Samuel Scott thinks outside the bottle to drink the good stuff while still doing the right thing by our planet.
As we mindlessly descend into the inevitable doom of a full-blown climate crisis, isn’t it nice to look for little ways to offset our guilt, if not actually make the brutal, systemic changes needed to avoid a global catastrophe. Personally, I don’t want the world to end, but I also want, nay need, delicious things. Thankfully, some retailers are taking measures to ensure it doesn’t have to be one or the other.
On these shores Goodfor Wholefoods Refillery has been making the most bold attempts to reduce the packaging of your shop. We’re all getting used to remembering our burlap bags when we go to the supermarket, right? So can we also remember our jars, Tupperware and bottles? There might be an element of middle-class posturing in this type of shopping, and in no way is it an accessible option to all New Zealanders, but it’s still better than doing nothing and it’s also just not that hard.
Goodfor also has chocolate-coated freeze-dried strawberries next to the checkout. If it starts selling matcha white chocolate-dipped ones like you get at Muji then I might never shop anywhere else.
Beer was the real trailblazer in packaging-free shopping in New Zealand. Regional Wines has been supplying Wellingtonians with local brews on tap since before we were even calling it ‘craft beer’, and it’s now available in a huge number of locations. It’s such good value and in a market where the costs of the premium local product are so much higher than the commercial stuff, it makes a lot of sense to rinse that bottle out and keep it in the back of the Prius for those times you happen to drive past New New New in Dunedin, Cassels in Christchurch, Parrot Dog in Wellington, Hallertau in Auckland (need I go on to the provinces?). It has never been easier to buy fresh, local, high-quality beer.
But what of wine? Are we prepared to forgo the feeling of luxury you get with a beautiful bottle of wine and fill up any old thing with fermented grape juice from a keg? Well, consider this: for a conventional bottle of wine the packaging can be up to 46% of its carbon footprint. These figures seem to shift from report to report and are clearly different in different regions with different recycling practices, but it’s clearly a big part of the picture.
Letting go of our enchantment with the bottle and embracing refills is no longer something that can be ignored. Wellington natural wine store Everyday Wine claims to be the first retailer with wine on tap. Buying Unkel (Nelson) and Jumpin’ Juice (Oz legend Patrick Sullivan’s affordable brand) organic, additive- free wine on tap at less than $30 a litre offers the consumer a good deal on a really interesting product that has a smaller impact on the environment.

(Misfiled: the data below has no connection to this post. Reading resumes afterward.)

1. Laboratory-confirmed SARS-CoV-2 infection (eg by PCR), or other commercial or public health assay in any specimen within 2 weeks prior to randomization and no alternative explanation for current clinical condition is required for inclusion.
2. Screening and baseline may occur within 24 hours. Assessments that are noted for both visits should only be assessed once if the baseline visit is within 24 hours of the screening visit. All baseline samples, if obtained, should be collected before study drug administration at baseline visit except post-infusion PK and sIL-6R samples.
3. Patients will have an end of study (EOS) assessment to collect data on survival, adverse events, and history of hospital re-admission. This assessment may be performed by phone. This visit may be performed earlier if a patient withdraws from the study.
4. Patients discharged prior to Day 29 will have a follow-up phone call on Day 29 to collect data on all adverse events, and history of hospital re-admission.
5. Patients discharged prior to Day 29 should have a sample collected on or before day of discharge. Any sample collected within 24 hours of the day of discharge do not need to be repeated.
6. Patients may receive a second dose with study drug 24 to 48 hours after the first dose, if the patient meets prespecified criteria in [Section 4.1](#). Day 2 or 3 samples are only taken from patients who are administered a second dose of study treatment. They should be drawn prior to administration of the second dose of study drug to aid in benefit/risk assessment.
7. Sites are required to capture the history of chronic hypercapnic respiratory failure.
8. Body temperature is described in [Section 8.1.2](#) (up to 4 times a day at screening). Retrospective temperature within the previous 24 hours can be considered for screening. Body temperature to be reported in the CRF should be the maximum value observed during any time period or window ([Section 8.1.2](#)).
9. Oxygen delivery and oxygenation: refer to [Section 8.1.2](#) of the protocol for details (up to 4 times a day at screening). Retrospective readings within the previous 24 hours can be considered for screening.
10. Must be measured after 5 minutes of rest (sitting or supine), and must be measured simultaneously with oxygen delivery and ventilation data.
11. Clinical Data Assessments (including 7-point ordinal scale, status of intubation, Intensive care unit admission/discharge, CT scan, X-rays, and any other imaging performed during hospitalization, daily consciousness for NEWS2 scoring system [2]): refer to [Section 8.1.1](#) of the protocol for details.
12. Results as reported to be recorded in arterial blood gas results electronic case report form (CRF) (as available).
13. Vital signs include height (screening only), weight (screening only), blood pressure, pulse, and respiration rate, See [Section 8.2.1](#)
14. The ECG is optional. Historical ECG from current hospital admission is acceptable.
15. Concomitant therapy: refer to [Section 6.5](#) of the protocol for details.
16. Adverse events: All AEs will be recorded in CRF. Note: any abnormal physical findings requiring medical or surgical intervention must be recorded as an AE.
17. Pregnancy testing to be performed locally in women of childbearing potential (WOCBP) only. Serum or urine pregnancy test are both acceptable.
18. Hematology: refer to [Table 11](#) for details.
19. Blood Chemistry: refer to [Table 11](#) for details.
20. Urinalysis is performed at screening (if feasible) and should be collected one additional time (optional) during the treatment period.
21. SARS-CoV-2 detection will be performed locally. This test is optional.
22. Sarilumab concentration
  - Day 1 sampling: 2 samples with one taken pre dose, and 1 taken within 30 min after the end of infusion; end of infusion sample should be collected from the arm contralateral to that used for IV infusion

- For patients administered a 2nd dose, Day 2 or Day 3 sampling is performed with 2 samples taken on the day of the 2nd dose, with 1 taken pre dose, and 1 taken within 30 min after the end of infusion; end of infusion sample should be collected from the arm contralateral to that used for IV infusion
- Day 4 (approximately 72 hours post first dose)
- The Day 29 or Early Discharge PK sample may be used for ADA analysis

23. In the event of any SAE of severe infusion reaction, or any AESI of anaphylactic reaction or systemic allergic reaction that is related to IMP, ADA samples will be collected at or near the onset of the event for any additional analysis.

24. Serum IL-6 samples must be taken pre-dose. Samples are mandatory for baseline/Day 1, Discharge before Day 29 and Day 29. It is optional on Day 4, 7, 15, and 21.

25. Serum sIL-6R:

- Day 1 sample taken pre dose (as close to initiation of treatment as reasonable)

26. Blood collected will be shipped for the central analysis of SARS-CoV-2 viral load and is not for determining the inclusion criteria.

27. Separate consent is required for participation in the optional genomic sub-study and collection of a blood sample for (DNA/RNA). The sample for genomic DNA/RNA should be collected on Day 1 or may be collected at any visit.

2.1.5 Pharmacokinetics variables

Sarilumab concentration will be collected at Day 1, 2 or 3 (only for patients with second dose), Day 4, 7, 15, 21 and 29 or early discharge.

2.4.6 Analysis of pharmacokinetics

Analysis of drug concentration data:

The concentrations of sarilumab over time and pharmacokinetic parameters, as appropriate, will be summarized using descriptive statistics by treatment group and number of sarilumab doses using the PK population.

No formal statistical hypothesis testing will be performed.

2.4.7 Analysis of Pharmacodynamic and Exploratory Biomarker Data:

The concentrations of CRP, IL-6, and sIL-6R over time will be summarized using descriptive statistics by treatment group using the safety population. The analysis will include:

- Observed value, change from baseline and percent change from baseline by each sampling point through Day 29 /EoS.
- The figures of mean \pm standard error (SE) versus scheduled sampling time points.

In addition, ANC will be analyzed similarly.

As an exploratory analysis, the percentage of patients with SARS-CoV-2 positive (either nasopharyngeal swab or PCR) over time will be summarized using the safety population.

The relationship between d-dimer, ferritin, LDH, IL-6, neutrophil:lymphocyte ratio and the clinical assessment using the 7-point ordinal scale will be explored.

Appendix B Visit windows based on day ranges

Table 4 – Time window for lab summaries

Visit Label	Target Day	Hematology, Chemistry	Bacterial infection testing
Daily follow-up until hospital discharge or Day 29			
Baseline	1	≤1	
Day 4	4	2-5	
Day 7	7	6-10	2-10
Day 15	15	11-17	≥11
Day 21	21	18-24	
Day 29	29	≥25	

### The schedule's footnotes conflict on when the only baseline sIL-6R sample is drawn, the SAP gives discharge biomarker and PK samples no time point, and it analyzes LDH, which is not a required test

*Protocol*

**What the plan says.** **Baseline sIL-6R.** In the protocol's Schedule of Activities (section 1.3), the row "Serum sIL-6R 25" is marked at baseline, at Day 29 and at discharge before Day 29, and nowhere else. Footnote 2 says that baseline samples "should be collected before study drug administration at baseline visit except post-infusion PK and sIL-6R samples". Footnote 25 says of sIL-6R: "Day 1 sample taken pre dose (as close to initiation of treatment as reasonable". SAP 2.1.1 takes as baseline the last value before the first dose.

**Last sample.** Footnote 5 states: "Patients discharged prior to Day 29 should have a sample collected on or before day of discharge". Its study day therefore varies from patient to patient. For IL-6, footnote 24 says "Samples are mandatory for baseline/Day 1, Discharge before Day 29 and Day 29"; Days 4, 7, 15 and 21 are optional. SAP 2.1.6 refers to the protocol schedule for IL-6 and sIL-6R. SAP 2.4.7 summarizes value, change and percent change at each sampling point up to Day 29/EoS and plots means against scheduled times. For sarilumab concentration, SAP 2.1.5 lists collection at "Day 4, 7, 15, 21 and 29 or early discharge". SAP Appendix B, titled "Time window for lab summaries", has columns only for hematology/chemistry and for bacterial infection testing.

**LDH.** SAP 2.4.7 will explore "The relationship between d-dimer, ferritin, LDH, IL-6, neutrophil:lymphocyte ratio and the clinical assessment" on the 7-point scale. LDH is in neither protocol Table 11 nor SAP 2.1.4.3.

Co-owner Cosmo Hawke says, “Our challenge now is to convince more winemakers to step out of their comfort zone.” I imagine many of the top New Zealand natural producers will get on board, but the real zeitgeist will be when the megasaurus producers join in.
Garage Project has followed its Everyday Wine buds into the tap- wine retail world at their Aro Street and Kingsland stores, again offering a significant discount on the bottled price. GP Crushed is also trialling its skin-contact Fairy Bread wine range in cans (also a much lower carbon option than glass) and, with its proven track-record for making consumers fall head-over-heels for some bonkers beer concepts, it might just be the right brand to get people popping cans of wine at their next dinner party. “Wine in cans and on tap makes sense to producers, consumers and the environment,” says GP founder Jos Ruffell. “There is no reason why we can’t sell a premium wine in a can. It feels fun and disruptive, both to wine traditionalists and to the RTD world, but it also just makes sense.”
Tap wine has been on the menu at Auckland restaurant Depot for a few years now, but despite Al Brown’s considerable influence over the New Zealand dining scene it’s been fairly slow to catch on. At the time of writing only eight restaurants served wine on tap. The most thorough tap programme is at Sherwood in Queenstown, which has more than seven wines on tap at any one time, six of them local enough to be delivered directly to the restaurant from the winemakers. It is conveniently located just a stone’s throw from some world-class grape juice, but it’s still a massive sign that things can actually change. It’s also allowed Sherwood to buy wines on keg before fining, filtration and sulphur additions, thus creating their own little one-off wine offerings.
With raw milk vending machines popping up around the country, I look forward to seeing what packaging-free products appear next. Commonsense Organics has been repping the refill life for years but it would be nice to see premium-brand market leaders like Farro Fresh and Moore Wilson’s get in on the act, perhaps with local olive oil (a product we would appreciate paying a little less for).
I’d love to see the big supermarket chains do a whole lot more. They, after all, have the financial resources to give it a go and have the most to lose if we all get our heads out of the sand and try a little harder to be conscious consumers.